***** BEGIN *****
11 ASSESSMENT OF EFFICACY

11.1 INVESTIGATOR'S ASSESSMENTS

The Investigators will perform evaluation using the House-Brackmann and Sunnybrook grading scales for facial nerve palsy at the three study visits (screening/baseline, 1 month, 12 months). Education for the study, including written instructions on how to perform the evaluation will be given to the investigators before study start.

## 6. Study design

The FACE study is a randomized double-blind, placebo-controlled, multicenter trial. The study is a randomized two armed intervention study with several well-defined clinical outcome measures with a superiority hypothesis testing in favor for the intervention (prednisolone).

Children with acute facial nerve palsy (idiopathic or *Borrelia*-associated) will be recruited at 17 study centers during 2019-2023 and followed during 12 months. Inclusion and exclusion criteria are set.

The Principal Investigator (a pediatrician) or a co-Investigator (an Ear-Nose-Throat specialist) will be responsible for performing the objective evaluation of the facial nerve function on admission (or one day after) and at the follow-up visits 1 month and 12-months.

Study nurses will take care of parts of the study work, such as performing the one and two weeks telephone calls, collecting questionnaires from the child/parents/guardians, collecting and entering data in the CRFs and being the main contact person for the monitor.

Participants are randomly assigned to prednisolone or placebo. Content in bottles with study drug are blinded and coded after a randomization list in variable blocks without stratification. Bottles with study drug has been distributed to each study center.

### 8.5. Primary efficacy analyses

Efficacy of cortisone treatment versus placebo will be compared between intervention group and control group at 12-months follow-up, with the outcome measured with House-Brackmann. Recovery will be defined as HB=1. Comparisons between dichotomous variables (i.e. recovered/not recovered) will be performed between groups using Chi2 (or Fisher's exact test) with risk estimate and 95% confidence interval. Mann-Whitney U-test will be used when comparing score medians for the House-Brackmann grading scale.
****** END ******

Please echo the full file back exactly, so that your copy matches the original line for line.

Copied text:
11 ASSESSMENT OF EFFICACY

11.1 INVESTIGATOR'S ASSESSMENTS

The Investigators will perform evaluation using the House-Brackmann and Sunnybrook grading scales for facial nerve palsy at the three study visits (screening/baseline, 1 month, 12 months). Education for the study, including written instructions on how to perform the evaluation will be given to the investigators before study start.

## 6. Study design

The FACE study is a randomized double-blind, placebo-controlled, multicenter trial. The study is a randomized two armed intervention study with several well-defined clinical outcome measures with a superiority hypothesis testing in favor for the intervention (prednisolone).

Children with acute facial nerve palsy (idiopathic or *Borrelia*-associated) will be recruited at 17 study centers during 2019-2023 and followed during 12 months. Inclusion and exclusion criteria are set.

The Principal Investigator (a pediatrician) or a co-Investigator (an Ear-Nose-Throat specialist) will be responsible for performing the objective evaluation of the facial nerve function on admission (or one day after) and at the follow-up visits 1 month and 12-months.

Study nurses will take care of parts of the study work, such as performing the one and two weeks telephone calls, collecting questionnaires from the child/parents/guardians, collecting and entering data in the CRFs and being the main contact person for the monitor.

Participants are randomly assigned to prednisolone or placebo. Content in bottles with study drug are blinded and coded after a randomization list in variable blocks without stratification. Bottles with study drug has been distributed to each study center.

### 8.5. Primary efficacy analyses

Efficacy of cortisone treatment versus placebo will be compared between intervention group and control group at 12-months follow-up, with the outcome measured with House-Brackmann. Recovery will be defined as HB=1. Comparisons between dichotomous variables (i.e. recovered/not recovered) will be performed between groups using Chi2 (or Fisher's exact test) with risk estimate and 95% confidence interval. Mann-Whitney U-test will be used when comparing score medians for the House-Brackmann grading scale.